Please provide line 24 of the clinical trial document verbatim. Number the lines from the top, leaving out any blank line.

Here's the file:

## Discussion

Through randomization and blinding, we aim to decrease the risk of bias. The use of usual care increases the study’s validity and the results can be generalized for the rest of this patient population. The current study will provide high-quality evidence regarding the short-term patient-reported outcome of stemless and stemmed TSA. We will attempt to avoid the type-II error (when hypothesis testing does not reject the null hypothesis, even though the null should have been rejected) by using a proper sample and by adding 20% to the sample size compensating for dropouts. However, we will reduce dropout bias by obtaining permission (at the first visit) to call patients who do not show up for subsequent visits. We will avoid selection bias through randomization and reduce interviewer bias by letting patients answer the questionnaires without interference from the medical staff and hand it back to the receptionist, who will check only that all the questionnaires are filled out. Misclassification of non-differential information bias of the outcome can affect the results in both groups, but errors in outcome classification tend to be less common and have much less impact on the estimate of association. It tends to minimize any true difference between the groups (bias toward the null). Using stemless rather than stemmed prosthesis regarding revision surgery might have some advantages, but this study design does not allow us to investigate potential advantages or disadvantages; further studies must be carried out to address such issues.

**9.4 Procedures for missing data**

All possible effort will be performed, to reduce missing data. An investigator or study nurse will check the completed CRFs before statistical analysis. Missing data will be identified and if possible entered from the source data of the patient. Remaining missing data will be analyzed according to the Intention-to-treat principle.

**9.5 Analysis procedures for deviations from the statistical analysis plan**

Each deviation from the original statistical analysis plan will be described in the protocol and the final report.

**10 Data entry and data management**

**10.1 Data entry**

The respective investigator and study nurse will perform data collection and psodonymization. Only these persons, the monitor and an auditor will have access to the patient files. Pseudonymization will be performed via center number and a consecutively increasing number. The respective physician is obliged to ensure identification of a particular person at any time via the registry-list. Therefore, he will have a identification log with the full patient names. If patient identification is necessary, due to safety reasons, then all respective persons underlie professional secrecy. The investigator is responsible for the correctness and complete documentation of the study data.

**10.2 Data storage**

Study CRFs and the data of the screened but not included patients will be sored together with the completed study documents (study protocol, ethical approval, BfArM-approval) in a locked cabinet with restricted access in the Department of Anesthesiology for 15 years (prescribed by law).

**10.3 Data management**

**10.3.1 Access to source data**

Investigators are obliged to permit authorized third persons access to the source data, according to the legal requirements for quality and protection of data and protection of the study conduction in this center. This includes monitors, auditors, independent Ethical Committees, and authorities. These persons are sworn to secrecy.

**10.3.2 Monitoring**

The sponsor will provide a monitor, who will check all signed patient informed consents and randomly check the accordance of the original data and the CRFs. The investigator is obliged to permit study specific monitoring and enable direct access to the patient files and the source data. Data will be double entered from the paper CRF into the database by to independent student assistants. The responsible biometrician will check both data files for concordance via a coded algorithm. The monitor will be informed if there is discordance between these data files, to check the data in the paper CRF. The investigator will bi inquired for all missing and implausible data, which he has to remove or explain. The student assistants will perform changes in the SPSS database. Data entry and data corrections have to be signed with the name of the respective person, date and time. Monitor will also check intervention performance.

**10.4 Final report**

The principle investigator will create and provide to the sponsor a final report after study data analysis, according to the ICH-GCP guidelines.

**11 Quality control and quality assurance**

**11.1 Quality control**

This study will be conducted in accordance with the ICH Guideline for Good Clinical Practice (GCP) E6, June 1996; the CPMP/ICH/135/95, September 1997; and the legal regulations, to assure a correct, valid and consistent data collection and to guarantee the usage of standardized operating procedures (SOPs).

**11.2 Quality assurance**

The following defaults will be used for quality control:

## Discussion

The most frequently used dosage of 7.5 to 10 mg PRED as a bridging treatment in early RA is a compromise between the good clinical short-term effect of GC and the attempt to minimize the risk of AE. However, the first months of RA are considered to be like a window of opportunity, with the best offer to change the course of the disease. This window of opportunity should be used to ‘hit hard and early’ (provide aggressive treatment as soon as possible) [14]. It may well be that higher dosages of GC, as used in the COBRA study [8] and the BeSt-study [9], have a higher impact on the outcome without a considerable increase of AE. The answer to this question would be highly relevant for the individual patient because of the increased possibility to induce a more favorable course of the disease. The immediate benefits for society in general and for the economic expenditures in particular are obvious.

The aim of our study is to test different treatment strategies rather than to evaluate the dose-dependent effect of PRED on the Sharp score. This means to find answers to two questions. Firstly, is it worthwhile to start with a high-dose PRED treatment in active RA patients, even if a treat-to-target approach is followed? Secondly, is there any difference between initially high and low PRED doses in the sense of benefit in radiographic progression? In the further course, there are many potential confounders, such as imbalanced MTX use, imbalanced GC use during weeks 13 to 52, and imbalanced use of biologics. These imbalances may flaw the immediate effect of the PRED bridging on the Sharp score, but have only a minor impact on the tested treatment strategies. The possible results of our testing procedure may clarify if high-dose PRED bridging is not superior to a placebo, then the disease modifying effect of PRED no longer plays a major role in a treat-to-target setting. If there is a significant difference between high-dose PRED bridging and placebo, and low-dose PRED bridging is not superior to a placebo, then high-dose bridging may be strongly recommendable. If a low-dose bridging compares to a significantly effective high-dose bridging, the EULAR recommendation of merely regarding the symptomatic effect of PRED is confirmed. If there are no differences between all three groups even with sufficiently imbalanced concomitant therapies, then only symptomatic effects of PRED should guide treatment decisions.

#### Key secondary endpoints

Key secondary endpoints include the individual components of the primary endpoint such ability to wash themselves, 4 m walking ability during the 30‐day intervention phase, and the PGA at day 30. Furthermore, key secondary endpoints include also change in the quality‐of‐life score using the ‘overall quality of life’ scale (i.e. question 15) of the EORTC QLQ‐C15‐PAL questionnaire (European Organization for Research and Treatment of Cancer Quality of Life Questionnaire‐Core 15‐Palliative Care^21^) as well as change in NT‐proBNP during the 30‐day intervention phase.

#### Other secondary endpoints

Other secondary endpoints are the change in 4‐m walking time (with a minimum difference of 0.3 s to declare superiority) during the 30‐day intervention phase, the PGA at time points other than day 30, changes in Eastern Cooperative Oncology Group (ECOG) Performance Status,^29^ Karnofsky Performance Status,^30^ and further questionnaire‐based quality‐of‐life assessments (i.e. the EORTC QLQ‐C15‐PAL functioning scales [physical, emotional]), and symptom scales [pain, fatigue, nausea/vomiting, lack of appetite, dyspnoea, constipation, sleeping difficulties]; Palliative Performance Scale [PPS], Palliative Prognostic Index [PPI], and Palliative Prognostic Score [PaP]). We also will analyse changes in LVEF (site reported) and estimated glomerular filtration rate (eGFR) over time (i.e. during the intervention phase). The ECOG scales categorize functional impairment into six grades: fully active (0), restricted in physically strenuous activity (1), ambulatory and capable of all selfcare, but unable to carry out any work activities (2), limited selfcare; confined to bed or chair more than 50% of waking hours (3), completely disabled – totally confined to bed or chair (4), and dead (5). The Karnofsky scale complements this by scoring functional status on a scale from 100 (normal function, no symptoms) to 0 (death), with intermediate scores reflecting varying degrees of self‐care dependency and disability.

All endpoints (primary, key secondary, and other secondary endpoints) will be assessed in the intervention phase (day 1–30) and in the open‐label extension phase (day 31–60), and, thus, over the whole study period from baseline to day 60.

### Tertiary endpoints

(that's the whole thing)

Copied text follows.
## Discussion